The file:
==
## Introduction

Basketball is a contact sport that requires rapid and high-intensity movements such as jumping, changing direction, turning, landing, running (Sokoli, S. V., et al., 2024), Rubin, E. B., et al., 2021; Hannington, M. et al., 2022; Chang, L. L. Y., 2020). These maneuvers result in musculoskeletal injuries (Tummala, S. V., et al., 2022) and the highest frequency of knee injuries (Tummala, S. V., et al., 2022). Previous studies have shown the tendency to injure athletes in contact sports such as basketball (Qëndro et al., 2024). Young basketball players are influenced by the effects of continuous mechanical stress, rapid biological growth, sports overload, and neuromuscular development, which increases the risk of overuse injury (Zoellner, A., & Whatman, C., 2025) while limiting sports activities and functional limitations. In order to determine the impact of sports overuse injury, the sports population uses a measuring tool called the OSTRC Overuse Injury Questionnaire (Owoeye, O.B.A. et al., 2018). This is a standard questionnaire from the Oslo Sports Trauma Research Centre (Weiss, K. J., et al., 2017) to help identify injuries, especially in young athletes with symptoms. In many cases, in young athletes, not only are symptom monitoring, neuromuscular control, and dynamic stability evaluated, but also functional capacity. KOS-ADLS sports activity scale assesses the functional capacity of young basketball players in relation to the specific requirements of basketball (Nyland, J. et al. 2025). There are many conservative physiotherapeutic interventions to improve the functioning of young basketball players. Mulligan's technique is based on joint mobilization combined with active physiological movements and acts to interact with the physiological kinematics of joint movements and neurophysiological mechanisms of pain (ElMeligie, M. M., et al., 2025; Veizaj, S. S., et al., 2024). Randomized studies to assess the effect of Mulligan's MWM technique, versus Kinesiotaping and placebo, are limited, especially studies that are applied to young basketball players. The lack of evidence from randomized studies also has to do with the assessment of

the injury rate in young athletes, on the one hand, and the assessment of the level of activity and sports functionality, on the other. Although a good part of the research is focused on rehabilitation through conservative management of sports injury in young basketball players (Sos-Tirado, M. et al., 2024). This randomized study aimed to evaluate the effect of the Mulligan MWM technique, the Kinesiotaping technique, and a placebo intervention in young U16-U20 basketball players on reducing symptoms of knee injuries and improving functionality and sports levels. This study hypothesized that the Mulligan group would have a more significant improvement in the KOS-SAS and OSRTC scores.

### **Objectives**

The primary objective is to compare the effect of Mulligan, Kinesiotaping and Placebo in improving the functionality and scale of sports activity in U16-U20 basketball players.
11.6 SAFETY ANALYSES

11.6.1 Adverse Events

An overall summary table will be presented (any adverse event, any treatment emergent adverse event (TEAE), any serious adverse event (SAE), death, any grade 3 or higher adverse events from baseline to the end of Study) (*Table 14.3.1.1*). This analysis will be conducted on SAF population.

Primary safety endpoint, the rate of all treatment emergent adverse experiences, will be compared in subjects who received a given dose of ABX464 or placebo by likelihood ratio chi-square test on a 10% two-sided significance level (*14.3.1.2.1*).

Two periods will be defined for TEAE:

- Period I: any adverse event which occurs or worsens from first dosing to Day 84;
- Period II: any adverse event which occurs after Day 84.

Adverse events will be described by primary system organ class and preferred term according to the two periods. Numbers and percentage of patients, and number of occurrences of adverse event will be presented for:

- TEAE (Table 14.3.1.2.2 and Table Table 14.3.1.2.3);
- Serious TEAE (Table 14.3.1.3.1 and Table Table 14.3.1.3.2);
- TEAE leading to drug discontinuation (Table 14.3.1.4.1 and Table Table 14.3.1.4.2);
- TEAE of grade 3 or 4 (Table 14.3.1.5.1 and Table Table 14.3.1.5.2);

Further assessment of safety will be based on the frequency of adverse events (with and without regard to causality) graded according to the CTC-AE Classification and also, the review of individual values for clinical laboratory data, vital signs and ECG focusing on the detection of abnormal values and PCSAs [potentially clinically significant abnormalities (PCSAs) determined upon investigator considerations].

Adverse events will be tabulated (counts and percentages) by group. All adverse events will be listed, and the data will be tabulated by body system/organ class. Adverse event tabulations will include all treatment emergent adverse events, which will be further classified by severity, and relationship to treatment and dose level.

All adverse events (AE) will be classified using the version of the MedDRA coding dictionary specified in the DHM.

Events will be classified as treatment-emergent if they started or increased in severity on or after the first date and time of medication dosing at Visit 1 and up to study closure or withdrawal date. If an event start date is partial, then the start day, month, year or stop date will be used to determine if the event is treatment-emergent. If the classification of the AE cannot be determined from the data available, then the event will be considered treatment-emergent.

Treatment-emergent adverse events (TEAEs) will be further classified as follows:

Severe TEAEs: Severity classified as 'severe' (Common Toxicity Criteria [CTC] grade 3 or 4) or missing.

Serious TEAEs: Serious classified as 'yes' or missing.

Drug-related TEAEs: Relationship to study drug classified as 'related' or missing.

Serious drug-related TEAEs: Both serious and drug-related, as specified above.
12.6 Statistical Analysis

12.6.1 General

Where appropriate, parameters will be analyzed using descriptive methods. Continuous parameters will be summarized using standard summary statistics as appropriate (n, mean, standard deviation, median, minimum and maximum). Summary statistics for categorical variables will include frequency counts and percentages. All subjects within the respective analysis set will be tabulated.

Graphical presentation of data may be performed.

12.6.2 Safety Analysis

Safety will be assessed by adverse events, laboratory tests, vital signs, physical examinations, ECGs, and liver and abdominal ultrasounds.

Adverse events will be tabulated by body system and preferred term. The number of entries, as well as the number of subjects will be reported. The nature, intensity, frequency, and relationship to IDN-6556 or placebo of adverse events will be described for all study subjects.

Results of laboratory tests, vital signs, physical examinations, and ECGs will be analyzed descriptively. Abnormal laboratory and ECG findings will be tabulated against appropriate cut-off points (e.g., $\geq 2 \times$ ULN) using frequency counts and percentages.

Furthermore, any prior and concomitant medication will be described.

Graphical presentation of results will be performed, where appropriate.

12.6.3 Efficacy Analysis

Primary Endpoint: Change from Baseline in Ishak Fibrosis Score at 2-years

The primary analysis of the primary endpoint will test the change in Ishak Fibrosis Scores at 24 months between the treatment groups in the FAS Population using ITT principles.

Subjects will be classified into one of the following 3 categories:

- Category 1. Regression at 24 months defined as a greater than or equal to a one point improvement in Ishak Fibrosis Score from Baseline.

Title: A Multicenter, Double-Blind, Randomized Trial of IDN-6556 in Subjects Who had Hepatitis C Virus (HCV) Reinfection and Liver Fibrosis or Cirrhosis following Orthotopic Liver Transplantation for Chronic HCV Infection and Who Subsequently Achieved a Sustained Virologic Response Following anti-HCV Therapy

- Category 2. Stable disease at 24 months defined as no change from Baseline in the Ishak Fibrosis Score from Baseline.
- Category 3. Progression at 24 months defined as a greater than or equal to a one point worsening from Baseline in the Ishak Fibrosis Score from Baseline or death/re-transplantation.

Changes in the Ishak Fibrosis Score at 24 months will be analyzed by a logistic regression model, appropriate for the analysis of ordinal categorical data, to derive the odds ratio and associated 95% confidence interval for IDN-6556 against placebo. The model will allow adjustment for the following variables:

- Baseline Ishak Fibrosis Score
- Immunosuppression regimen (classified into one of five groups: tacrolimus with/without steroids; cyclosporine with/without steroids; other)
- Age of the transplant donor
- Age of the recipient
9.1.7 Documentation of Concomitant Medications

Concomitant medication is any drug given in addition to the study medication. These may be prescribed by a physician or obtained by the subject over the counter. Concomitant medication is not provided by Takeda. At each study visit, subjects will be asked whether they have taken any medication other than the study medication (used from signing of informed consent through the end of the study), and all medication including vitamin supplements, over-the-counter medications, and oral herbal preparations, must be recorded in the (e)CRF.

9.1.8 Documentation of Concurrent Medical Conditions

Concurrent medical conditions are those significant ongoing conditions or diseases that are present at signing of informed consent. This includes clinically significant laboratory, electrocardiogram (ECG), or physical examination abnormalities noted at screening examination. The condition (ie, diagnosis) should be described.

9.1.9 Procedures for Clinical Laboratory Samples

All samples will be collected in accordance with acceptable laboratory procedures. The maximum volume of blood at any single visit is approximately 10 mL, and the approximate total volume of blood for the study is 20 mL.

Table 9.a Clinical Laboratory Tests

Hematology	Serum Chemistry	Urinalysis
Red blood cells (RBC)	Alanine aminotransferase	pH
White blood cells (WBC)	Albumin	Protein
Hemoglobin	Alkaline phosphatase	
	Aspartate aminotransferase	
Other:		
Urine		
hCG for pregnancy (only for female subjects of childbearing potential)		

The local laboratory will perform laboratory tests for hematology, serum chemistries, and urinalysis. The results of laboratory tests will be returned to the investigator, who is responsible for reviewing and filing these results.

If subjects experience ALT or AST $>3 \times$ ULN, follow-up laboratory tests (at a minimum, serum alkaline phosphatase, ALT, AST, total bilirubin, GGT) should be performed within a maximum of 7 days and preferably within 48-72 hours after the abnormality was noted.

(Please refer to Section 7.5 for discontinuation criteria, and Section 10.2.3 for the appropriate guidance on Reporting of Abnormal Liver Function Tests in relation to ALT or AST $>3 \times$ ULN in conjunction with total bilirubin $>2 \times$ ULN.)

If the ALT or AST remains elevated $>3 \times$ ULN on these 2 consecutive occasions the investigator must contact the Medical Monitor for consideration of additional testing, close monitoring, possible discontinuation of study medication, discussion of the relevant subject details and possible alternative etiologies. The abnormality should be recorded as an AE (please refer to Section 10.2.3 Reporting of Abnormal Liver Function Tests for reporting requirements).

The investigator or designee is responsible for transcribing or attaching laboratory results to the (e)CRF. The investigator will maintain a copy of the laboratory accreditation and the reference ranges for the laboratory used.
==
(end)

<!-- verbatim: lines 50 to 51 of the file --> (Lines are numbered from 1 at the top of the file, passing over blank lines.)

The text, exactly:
9.1.7 Documentation of Concomitant Medications

Concomitant medication is any drug given in addition to the study medication. These may be prescribed by a physician or obtained by the subject over the counter. Concomitant medication is not provided by Takeda. At each study visit, subjects will be asked whether they have taken any medication other than the study medication (used from signing of informed consent through the end of the study), and all medication including vitamin supplements, over-the-counter medications, and oral herbal preparations, must be recorded in the (e)CRF.